Skip to main content

Verified by Psychology Today

N. Pelusi/Shutterstock

Play

What Is Play?

At a basic level, play is something a person wants to do, rather than something they’ve been told to do. It tends to be self-directed, imaginative, relaxed, and governed by a set of rules determined by the players involved. Playing, especially when unstructured, stimulates mental flexibility and creativity. It is more common in children than adults, because children don’t have the same pressing responsibilities and are able to more easily shift into a playful mindset. However, adults can and do play, often to their own benefit.

Free play is a natural part of child development. It’s frequently used by adults as a reward or educational tool to motivate children, especially younger ones, to complete necessary tasks. Studies show that children who are given short play breaks during their days at school return to the classroom with more focus and increased ability to pay attention and learn. What's more, animal studies show that play, and especially vigorous play, turns on many genes in the brain, indicating growth of new neural connections.

Unfortunately, recent social changes have curbed children’s opportunities to simply go outside and play with friends. At the same time, experts have noted a rise in depression, anxiety, and even suicide rates that they suggest may be related to play deprivation.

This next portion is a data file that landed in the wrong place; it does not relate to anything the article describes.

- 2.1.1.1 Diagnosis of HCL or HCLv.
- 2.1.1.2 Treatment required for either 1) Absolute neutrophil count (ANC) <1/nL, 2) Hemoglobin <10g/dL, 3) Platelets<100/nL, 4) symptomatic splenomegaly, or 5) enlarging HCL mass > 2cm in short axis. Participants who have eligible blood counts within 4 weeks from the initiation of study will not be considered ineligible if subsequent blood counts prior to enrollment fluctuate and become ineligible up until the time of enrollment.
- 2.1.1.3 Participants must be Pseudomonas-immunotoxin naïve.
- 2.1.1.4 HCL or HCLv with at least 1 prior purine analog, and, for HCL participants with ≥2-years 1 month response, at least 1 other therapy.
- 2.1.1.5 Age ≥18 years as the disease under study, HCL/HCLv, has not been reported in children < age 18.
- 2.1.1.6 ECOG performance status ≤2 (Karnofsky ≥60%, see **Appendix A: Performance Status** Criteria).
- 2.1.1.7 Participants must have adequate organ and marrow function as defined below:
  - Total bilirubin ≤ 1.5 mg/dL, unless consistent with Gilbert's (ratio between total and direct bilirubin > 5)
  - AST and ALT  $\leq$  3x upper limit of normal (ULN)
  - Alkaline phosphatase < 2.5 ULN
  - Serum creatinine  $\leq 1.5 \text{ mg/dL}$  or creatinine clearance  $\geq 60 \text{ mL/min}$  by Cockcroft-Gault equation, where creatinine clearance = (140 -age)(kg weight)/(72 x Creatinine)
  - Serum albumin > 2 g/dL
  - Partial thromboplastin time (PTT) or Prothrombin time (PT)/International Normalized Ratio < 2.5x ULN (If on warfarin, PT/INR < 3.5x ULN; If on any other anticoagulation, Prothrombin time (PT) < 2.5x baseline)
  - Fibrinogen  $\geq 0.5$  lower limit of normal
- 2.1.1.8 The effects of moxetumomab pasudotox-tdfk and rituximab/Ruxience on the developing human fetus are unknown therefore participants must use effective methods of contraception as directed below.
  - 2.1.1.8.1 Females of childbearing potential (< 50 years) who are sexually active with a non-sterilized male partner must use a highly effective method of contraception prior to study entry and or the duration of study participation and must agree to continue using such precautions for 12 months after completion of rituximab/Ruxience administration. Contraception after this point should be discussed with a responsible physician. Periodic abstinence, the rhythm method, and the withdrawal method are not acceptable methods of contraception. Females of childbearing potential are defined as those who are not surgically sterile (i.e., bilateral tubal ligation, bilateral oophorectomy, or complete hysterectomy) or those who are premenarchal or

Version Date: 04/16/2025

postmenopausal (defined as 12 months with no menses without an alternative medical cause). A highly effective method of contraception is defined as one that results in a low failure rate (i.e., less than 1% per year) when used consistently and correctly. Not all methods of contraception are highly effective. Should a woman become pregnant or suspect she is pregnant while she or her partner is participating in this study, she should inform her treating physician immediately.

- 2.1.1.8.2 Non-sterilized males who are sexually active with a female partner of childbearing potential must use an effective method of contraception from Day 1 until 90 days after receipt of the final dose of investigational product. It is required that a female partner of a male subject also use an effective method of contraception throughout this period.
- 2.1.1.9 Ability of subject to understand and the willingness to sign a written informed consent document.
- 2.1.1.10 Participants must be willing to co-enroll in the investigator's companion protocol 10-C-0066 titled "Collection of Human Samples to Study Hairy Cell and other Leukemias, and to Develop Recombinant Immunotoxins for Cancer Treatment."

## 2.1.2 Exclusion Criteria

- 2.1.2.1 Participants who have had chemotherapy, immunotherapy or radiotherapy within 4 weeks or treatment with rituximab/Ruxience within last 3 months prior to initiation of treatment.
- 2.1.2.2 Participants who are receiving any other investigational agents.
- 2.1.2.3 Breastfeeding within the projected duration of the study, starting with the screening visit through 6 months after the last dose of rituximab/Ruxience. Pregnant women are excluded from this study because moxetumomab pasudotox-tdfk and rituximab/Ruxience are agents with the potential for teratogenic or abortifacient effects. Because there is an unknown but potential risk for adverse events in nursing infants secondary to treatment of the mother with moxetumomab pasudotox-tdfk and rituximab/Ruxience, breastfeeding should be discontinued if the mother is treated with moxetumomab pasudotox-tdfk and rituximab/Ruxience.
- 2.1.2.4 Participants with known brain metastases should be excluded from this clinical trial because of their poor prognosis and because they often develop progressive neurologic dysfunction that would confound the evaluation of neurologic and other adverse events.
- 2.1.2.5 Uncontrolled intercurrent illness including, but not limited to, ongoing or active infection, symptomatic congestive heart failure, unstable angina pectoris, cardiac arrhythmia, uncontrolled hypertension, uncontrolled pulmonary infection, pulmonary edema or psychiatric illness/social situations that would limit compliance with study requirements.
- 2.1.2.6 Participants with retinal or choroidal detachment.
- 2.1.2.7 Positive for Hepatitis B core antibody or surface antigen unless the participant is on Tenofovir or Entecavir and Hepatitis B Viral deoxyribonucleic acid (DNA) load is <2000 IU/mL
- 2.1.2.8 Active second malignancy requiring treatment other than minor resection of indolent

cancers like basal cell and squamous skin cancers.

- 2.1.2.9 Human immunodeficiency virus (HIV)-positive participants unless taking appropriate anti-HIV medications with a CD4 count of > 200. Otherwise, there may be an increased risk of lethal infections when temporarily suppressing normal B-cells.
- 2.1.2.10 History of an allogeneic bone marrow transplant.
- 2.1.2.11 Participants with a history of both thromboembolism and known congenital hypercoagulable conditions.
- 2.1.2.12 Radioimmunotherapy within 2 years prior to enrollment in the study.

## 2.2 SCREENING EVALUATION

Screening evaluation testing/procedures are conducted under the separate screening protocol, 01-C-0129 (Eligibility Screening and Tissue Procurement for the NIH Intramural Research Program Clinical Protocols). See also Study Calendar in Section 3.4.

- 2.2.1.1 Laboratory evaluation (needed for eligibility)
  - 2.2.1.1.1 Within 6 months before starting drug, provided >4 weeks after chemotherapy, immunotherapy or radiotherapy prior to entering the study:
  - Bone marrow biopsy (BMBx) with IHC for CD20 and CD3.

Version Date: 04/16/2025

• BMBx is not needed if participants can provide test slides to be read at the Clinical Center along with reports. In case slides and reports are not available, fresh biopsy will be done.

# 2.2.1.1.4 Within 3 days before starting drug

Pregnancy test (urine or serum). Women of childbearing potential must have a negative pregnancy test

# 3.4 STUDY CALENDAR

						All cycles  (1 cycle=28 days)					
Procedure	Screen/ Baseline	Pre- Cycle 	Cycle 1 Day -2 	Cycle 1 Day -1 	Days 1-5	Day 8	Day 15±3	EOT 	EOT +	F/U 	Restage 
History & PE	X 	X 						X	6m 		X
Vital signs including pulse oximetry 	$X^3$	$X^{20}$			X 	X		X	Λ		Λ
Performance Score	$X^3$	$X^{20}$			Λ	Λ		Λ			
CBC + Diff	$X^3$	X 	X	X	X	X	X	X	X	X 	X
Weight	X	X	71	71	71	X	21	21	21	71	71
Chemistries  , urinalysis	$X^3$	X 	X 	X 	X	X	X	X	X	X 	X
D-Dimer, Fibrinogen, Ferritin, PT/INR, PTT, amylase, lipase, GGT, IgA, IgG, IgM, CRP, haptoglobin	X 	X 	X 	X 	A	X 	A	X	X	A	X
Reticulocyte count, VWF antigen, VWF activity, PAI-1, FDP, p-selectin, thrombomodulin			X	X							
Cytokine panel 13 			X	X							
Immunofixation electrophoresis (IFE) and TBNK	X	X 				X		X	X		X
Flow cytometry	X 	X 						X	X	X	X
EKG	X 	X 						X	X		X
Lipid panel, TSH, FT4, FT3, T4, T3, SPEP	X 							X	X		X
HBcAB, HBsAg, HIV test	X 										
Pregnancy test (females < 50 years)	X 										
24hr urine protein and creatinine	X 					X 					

Why Children Need to Play

Playing serves a number of important functions in child development. Through play, children can assert their independence from adults, learning about their own preferences and dislikes in the process. They can hone their skills at forming and maintaining friendships with their peers.

They can also practice tasks that they will need to do for themselves when they grow up—such as, handling their finances. Playing offers a rare opportunity for children to take control of their own environment—they can test out different emotional experiences, like aggression and sexual curiosity, without the risk of adverse consequences.

Fun and Leisure for Adults

The benefits of playing don’t have to stop when childhood ends. Playing videogames, gathering your friends for an old-fashioned board game, and doing crossword and sudoku puzzles all protect the adult brain by improving cognitive flexibility and memory. Getting away from familiar locations can help adults let their imaginations loose.

Adult playfulness can signal that a person, especially a male, is not a threat and is trying to belong to a group. Playing as an adult can also reduce stress, promote optimism, and strengthen one’s ability to take on other perspectives. So why do so many grownups have a love-hate relationship with play, often being so afraid to take a vacation that they end up working during their time off?

Essential Reads

Recent Posts